HELOC Nuts and Bolts
Like any financial tool, HELOCs have a lot going on—getting a HELOC is a much more involved process than opening a new credit card. So what goes into securing these loans?
First, you have to understand how HELOCs work.
HELOCs have two general phases:
- The draw period, and
- The repayment period
Most banks offer a draw period of 10 years—though hopefully, your home reno timeline doesn’t take that long, even with expected construction delays! You can use your allotted funds as needed throughout that time frame. So if you wanted to upgrade your kitchen and wait a few years to button up your landscaping and curb appeal, the money would be there waiting for you!
You’ll only have to make small, interest-only payments during this time, but you can start to pay back the principal as well if you have the funds! Plus, as a bonus, you don’t have to make interest payments on the money you don’t use. So if you have $100,000 available but only use $80,000, you don’t have to make interest payments on the remaining $20,000. This feature makes HELOCs a flexible financing tool.
Next, comes the repayment period, often lasting about 20 years. During this time, you’ll have to repay the loan in full based on the current interest rate. Remember, the interest rate is variable, so if you have a lower interest rate, try to put more toward your balance.
3 Qualifications You Need For A HELOC
How can you access this revolving source of dream home funds? Here’s how to qualify for a HELOC:
1. Decide If You Have Enough Equity In Your House
Most lenders won’t give you access to the full equity in your home. Instead, they’ll use a loan-to-value ratio to determine how much you can borrow.
You can calculate this by dividing the primary mortgage amount by your home’s value. You’ll then turn the result into a percentage.
Let’s bring in some numbers. If your house is worth $550,000 and you owe $350,000, your loan-to-value ratio is 64%. But some lenders will go as high as 80% or more.
Okay, so how much can you actually borrow?
That requires a little more math (or a HELOC calculator, whichever you prefer).
We’ll assume the same home value and mortgage amount and say that your excellent credit gets you a loan-to-value ratio of 80%.
- First, you’ll multiply the home’s value by the loan-to-value ratio. In this case that’s $550,000 x 0.8, which equals $440,000.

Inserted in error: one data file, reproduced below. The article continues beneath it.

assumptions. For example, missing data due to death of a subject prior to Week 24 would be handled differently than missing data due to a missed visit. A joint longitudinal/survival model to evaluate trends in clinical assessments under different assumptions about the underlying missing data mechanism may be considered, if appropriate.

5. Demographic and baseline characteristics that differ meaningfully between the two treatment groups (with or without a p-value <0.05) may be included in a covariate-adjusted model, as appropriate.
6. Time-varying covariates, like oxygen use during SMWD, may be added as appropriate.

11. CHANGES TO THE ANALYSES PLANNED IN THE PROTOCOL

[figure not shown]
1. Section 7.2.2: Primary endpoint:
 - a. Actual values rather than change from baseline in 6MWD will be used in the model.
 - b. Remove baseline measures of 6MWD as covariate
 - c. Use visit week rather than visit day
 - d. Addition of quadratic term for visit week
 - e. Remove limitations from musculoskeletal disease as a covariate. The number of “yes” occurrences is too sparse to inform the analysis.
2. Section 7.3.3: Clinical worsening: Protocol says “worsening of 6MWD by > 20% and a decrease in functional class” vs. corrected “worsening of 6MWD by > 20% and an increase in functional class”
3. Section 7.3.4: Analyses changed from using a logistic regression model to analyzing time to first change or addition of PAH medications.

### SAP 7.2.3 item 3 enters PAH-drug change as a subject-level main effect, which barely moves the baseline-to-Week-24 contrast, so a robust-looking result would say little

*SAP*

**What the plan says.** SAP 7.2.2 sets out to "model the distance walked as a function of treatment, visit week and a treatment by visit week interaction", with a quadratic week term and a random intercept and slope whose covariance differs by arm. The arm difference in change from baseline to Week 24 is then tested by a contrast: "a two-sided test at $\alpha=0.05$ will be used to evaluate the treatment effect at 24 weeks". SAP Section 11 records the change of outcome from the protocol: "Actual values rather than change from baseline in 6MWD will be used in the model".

- Next, you’ll subtract $440,000 from the amount you still owe on the mortgage, $350,000, to get a max $90,000 line of credit—that would sure make a beautiful new kitchen!
Since housing prices are at an all-time high, you may have built up more equity than you thought. This situation can be a double-edged sword.
On the one hand, if you have more equity (and meet all other requirements), you may be able to qualify for a higher HELOC than anticipated, leading to an incredible dream house.
Conversely, you must be careful about how much you spend on your home renovation in case home values decline significantly. In most cases, you don’t want to end up putting more into the house than it’s ultimately worth.
2. Know Your Debt-To-Income Ratio
There are a lot of ratios in HELOCs, and one of the most important qualifying ones is how much debt you carry.
Your debt-to-income ratio shows how much of your monthly income goes toward your debt. If your number is too high, you may not be eligible to take on more debt. Each lender sets its own standards, but most look for a number under 40%.
3. Understand Your Credit Score
Like securing a mortgage, lenders use your credit score as a metric for giving you a HELOC. Again, the exact number varies by lender, but you’ll likely have to be in the high 600s to be considered, and the better your credit score, the better your rate.